J-Ho's bovver boys, Costello and Downer, were in the audience and reprimanded for heckling, typifying the standard to which they've dragged down public debate in this country.

J-Ho hates Krudd with a fiery passion, and no doubt the feeling's mutual, but the difference is Krudd doesn't let it show. J-Ho resents that finally there is a Labor opposition leader who can get the better of him. He hates having his authoritah genuinely undermined and looked correspondingly rattled for most of the night. After years of mastering his otherwise woeful TV performance, it was like watching him in '96 again debating Keating.

Of course, the Mass Debate counts for very little where it matters. Howard frequently loses them, often by big margins, but goes on to win elections. Still, this was a key moment of truth for Rudd and he set the bar high for the remaining election campaign. This may not have won him many votes, but it certainly wouldn't have lost him any either.

The worm conspiracy is a bit of a laff. I'd say 'so much for democracy' is a tad hyperbolic, cheers Ray, since 9 was under strict instruction not to use it. Plus it's such a useless gimmick anyway - the figure showing 65% of the studio audience saying Rudd won in favour against Howard's 29% is what matters.

Still, says a lot about Howard's paranoia around public response to his debating that he's so terrified about the worm's use, donut?

Overall, a tiny, tiny glimmer of hope for us most.

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Friday, October 19, 2007

So, who do you trust to keep interest rates low, huh? Huh?

It's hard not to be cynical and join some dots that shouldn't be joined: Rise in support for J-Ho and Libs around the same time they announce their $34 billion tax cuts.

That is, some undecided voters may be swayed when he offers them a big juicy tax cut.

The. Fuck? I don't pretend to be an economist - I struggled with it in Yr 12 - but even I know the most basic of equations: Tax cuts = greater spending = increased upwards pressure on inflation = increased upwards pressure on interest rates.

Are some voters genuinely so dim that they're prepared to be bribed at election time by a cynical vote-grab, scratch their heads when interest rates rise, say, five times after the bribers to whom they give their vote win the election, then forget about that long enough to vote for them the next time round?

Never mind the necessary slashing of department, service and infrastructure funding required to fund the bribe - that can start six months after the election, when voters' apparently eccy-fucked short-term memories fail to remember their part in helping it happen.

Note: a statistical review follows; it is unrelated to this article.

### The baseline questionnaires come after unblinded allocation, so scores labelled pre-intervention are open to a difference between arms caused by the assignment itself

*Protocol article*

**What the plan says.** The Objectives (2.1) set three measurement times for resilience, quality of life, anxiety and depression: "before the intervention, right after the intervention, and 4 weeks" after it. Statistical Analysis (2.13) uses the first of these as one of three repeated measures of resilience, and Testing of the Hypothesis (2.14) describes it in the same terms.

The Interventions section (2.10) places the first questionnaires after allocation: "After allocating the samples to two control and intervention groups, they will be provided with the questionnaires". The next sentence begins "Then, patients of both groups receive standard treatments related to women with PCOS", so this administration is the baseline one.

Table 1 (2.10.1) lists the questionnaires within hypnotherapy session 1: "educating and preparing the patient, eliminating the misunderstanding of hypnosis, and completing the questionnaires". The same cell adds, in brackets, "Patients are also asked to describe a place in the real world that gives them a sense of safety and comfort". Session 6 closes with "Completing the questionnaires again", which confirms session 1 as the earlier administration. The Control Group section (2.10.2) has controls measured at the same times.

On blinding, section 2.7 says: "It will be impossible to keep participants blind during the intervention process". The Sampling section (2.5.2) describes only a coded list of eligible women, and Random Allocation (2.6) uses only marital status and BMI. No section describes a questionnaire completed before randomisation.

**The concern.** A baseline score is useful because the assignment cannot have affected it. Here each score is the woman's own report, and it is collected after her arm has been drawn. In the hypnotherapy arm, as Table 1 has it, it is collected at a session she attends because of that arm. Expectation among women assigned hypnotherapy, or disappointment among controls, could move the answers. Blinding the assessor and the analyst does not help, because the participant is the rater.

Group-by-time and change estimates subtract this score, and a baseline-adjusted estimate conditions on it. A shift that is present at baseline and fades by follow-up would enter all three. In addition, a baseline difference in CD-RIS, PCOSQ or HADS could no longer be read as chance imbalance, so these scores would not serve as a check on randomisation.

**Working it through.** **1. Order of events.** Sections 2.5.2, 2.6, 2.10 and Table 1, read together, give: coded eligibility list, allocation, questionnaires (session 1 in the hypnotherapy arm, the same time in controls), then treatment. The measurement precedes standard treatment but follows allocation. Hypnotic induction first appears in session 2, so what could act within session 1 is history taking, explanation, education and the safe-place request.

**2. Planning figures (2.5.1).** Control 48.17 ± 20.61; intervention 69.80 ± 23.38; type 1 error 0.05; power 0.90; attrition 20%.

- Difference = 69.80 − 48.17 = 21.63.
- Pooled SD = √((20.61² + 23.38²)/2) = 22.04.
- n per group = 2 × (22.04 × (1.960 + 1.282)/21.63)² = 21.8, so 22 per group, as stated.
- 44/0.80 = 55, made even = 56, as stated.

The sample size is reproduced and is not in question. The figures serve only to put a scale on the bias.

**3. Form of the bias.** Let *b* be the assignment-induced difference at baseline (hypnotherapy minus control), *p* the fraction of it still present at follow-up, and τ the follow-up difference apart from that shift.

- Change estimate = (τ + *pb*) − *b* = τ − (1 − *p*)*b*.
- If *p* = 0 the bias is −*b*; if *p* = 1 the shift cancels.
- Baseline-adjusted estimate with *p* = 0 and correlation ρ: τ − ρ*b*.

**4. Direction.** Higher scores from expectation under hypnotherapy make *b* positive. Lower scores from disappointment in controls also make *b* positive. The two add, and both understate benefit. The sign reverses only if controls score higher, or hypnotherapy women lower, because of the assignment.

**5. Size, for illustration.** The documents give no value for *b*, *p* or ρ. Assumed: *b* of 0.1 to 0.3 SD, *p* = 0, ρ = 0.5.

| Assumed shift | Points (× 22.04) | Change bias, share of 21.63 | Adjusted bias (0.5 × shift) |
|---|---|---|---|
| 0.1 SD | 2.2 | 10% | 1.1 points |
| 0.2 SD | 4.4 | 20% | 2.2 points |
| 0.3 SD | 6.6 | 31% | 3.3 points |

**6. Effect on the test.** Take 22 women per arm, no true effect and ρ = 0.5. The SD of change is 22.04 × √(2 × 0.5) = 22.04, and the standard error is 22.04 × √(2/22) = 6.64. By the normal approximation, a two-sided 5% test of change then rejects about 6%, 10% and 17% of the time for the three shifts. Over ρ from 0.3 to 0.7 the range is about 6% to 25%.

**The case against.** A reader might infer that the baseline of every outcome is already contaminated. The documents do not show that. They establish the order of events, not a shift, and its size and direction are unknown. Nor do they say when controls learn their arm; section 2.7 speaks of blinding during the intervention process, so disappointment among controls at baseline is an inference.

I don't know what will happen to interest rates under a Labor government. I do know that unlike Howard, they have not claimed to be single-handedly responsible for interest rate movements.

And I know that I would never trust a government that determines its tax policy solely according to what will maximise their votes at election time. How in godbuddallah's name does this government bask in the misperception that they are great economic managers, when they spend like the drunken proverbial at election time for which the voters suffer in the three years following through higher interest rates and reduced services?

I guess this could be put down to that 'inevitable' narrowing in opinion polls during the election campaign you hear about. But if Labor do not effectively get across the message that what the government's doing right now is by definition grossly irresponsible - and will lead to long-term pain - they'll probably lose yet another election. Whoopee shit.

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Wednesday, October 17, 2007

Fundies First love Teh Gay after all!

Judging by their plan of attack in Sturt, FF must've reversed their policy of never preferencing dykes, fags and fag-enablers.

Maybe there's hope for us in the Fundies First Senate-controlled, post-election universe after all.

(Or maybe someone needs to have a very, very quiet word in their ear.)

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Monday, October 15, 2007

And they're off...

Finally. Gonna be a doozy of a six-week campaign.

John Howard's already kick-started his stand-up comedy routine, claiming to know nuzzzink about the Coalition dirt unit.

'I want to make it very clear ... there will be no attacks of people's private lives from me or from the Government.'